American adult waistlines are still spreading, a new study finds. While body mass index, a key measure for obesity, has stabilized, our bellies have increased an inch over the last decade — to a circumference of almost 39 inches. That's bad news, researchers say.
"[Waist circumference] has kind of been picking up year after year [while] BMI flat-lined a little bit," says Dr. Earl Ford, a medical officer at the Centers for Disease Control, and an author of the report published in the Journal of the American Medical Association Tuesday.
CDC researchers looked at 32,816 people older than 20 from 1999 until 2011-2012, using National Health and Nutrition Examination Survey (NHANES) data to assess weight. Average age was 45. During this time, waist circumference increased from 37.6 inches in 1999-2000 to 38.8 inches in 2011-2012. Overall women's waists increased by 1.5 inches to an average of 37.8 inches. African-American waists increased by 1.6 inches to 39 inches, while Mexican-Americans saw an increase of 1.8 inches to 39.6 inches.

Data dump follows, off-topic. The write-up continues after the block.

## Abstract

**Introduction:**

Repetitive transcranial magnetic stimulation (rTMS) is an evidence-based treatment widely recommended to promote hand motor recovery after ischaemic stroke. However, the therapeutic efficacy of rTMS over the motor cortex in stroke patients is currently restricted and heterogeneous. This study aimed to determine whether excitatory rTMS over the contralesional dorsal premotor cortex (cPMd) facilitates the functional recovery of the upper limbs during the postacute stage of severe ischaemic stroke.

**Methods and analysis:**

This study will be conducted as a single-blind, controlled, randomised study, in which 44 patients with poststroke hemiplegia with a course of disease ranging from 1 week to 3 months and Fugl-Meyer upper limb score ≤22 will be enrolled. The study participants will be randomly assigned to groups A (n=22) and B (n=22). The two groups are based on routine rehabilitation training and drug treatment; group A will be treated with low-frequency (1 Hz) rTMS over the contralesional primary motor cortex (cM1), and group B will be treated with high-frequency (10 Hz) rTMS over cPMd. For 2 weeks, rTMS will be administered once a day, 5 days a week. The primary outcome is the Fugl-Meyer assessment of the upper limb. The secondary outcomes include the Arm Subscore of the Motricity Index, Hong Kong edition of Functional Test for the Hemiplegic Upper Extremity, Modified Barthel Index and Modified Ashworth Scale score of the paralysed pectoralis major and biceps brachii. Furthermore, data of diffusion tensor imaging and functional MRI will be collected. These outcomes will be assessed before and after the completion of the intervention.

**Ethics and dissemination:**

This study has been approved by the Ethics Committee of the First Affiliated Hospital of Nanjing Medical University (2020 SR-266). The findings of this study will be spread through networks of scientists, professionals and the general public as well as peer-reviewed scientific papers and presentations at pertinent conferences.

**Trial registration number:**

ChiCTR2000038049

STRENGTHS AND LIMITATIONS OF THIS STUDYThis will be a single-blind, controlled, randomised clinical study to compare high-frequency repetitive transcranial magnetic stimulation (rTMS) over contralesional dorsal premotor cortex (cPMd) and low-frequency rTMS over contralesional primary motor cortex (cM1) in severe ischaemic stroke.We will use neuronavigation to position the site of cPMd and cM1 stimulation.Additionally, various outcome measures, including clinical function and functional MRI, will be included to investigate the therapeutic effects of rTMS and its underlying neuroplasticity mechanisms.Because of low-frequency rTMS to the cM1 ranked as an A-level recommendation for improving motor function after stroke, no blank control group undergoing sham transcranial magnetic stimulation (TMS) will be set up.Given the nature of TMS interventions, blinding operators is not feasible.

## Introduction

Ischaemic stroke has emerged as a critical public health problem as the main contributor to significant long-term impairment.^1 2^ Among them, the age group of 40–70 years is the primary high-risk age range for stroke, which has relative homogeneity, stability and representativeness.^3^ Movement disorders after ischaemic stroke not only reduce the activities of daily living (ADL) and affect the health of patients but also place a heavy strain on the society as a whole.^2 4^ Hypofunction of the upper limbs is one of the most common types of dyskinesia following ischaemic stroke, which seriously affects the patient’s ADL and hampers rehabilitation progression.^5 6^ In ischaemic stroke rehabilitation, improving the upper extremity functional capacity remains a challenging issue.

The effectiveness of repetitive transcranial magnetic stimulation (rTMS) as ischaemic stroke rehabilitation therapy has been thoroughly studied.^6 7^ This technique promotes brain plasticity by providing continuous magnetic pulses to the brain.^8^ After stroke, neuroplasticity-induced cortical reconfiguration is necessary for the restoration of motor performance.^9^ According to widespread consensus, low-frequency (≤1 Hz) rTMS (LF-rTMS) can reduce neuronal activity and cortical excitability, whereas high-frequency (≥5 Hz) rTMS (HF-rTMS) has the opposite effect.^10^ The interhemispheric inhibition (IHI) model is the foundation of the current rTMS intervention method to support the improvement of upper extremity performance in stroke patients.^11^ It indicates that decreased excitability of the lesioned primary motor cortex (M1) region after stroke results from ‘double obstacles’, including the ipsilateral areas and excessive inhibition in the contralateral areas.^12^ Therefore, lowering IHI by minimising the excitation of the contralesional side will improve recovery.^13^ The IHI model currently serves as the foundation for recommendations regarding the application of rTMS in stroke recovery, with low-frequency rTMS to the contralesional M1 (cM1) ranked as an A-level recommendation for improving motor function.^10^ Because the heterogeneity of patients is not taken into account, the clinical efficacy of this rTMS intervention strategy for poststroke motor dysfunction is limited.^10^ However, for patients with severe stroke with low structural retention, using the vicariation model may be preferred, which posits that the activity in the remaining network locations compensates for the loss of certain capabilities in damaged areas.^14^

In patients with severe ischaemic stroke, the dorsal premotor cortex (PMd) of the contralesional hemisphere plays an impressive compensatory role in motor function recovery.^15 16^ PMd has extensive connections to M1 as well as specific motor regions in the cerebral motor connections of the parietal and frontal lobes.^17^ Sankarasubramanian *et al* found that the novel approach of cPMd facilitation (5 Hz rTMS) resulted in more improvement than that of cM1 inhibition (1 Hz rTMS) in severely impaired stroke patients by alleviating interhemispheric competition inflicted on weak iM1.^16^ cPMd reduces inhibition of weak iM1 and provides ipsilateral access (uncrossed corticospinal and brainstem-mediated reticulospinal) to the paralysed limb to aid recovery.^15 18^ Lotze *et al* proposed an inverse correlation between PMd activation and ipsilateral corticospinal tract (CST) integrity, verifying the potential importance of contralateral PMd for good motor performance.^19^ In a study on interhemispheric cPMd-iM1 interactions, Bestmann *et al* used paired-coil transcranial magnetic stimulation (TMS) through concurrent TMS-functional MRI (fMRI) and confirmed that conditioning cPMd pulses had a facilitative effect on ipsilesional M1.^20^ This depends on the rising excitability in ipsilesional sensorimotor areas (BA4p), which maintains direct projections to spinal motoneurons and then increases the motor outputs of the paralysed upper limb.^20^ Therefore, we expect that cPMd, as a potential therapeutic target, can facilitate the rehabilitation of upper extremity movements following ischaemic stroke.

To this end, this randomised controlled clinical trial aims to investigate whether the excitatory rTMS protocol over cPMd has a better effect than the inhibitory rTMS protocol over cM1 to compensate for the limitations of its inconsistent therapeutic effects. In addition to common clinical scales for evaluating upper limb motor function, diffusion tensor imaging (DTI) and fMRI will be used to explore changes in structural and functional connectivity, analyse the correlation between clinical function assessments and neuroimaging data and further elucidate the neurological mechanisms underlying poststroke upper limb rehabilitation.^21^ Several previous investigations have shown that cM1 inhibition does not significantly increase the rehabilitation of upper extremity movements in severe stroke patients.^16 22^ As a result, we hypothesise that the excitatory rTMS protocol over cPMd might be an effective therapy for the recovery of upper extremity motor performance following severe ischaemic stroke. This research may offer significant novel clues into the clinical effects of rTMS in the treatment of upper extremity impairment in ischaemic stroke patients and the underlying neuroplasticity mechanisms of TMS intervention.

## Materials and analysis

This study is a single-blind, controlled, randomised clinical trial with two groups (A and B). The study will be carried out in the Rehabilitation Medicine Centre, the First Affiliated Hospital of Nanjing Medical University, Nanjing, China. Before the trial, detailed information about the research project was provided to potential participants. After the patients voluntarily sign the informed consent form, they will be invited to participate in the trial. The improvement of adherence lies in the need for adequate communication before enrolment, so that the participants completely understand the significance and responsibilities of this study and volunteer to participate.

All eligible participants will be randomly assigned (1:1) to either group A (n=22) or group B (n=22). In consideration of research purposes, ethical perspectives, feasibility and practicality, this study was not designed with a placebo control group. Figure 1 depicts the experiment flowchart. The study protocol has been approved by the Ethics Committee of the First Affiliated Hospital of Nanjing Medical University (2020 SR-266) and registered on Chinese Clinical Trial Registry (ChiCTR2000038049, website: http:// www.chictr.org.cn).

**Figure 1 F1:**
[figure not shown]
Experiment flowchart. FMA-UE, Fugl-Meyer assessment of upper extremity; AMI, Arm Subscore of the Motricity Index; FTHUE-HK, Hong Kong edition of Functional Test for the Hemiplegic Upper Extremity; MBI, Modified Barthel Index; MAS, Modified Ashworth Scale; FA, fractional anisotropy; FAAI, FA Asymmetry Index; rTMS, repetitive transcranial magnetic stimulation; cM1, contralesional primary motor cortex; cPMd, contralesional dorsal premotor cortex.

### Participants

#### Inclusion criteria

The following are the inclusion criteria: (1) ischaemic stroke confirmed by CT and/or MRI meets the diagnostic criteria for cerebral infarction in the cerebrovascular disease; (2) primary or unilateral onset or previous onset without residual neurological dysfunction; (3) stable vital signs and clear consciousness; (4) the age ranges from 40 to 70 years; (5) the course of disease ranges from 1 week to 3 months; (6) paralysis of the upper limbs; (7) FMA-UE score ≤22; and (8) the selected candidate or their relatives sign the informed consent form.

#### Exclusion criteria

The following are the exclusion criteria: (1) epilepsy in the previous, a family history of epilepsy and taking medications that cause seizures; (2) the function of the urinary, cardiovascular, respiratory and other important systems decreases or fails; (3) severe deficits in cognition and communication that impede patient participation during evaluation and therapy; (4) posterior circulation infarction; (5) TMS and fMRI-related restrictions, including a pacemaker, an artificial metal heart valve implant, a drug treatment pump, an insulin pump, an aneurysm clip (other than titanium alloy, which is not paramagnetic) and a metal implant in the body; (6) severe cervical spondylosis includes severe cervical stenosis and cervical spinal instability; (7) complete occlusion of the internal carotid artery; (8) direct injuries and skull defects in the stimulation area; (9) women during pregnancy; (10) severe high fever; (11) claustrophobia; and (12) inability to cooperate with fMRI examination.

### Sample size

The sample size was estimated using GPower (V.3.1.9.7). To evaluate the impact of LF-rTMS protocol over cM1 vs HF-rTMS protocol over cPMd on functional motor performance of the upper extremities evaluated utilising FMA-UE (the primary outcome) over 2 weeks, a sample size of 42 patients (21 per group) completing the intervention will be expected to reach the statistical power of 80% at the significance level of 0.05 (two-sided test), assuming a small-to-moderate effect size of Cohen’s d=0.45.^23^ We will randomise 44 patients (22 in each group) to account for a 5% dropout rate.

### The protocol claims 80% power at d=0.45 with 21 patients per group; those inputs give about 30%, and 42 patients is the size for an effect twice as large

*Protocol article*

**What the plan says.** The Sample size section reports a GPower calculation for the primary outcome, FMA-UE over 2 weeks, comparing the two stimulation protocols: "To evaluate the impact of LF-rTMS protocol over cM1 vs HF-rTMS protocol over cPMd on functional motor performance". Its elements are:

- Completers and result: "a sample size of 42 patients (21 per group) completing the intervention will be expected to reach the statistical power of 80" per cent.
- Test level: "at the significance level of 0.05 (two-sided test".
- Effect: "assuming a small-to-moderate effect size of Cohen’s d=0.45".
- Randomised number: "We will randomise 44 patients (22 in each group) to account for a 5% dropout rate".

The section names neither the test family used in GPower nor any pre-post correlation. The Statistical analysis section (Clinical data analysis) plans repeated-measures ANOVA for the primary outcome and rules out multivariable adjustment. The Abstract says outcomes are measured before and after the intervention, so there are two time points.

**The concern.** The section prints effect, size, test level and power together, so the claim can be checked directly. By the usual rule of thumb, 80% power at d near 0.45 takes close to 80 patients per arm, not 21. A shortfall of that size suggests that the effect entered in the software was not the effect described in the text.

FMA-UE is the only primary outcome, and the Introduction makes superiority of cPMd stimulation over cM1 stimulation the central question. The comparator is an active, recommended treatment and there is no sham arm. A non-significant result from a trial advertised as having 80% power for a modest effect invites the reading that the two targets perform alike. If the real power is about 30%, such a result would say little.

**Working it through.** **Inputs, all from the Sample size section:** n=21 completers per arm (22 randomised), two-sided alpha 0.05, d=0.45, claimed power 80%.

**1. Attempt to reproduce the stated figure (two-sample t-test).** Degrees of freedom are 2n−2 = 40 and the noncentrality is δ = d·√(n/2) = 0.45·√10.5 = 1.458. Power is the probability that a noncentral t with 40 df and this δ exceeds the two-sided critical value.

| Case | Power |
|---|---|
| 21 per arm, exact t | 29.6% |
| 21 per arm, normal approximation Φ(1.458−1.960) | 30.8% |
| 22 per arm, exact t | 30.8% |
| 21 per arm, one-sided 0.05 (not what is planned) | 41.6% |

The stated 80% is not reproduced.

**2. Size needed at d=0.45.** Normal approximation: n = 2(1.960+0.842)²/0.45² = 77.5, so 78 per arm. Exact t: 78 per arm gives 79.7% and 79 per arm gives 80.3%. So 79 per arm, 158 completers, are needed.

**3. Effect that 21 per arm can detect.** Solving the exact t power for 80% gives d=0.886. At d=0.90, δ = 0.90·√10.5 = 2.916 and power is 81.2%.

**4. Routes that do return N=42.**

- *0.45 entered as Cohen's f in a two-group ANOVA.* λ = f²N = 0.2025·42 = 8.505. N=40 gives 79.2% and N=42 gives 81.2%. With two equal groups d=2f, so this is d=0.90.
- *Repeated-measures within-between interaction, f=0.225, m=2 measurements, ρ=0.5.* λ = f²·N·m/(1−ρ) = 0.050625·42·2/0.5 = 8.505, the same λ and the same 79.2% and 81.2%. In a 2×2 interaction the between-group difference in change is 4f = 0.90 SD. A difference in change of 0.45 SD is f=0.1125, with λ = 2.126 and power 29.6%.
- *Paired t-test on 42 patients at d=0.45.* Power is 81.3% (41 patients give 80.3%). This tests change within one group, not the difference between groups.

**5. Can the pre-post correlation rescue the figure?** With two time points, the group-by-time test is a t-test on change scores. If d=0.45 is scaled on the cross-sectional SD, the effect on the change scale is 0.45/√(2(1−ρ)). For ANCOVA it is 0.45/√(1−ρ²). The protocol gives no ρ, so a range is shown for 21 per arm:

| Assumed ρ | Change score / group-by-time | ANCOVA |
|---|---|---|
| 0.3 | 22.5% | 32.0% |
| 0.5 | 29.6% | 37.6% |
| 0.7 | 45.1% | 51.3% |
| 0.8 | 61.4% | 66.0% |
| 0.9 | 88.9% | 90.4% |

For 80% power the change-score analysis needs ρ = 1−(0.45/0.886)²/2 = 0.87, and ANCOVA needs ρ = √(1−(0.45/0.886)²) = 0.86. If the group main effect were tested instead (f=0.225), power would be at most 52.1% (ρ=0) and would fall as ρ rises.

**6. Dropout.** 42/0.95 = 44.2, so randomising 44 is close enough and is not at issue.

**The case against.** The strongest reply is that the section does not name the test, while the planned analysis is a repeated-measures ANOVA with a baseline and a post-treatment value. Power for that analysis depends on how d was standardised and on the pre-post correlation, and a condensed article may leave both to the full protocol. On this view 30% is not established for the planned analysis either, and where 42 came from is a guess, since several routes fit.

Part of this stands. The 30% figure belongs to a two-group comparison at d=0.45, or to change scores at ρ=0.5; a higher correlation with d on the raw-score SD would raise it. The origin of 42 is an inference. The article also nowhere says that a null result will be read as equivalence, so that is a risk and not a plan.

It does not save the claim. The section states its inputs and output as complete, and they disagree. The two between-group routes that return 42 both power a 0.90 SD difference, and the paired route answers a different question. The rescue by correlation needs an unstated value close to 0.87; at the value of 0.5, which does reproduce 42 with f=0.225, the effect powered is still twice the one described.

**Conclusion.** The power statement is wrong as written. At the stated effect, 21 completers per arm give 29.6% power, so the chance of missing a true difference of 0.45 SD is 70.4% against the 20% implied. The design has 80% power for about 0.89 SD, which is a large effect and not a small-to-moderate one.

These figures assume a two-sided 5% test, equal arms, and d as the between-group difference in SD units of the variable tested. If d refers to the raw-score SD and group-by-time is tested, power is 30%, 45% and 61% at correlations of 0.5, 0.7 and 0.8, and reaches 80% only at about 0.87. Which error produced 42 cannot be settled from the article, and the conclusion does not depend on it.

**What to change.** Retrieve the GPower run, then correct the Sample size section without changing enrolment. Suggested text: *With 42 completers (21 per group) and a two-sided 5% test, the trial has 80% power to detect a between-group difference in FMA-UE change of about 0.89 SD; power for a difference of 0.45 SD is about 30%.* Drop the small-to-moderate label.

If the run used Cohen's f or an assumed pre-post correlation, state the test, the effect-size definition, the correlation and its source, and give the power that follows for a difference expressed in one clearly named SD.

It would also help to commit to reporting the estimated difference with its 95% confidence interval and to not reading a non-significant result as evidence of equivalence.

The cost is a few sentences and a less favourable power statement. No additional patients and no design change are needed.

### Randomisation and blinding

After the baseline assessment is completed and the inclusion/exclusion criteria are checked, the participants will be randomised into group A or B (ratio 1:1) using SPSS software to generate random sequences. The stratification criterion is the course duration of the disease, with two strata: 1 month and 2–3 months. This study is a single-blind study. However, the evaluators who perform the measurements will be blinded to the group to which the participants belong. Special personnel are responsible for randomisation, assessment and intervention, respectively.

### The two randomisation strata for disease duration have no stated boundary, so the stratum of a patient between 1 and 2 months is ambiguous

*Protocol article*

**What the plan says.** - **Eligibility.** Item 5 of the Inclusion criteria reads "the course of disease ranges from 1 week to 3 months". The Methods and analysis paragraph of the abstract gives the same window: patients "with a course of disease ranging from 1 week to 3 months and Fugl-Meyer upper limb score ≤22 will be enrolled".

Abdominal obesity is defined as a waist circumference greater than 40.2 inches in men and greater than 34.6 inches in women.
It's unclear why waistlines are still expanding while BMI hasn't changed, which is based on weight-to-height ratio, has stabilized. It might be the aging population, says David Heber, director of UCLA Risk Factor for Obesity Clinic. As we age, heavy muscle is lost and we gain more fat, says Heber.
The CDC researchers also included sleep problems, certain medications and lack of exercise as possible causes.
Experts agree that extra belly fat is dangerous. People with excess belly fat are at greater risk of heart disease, high cholesterol, sleep apnea, and diabetes.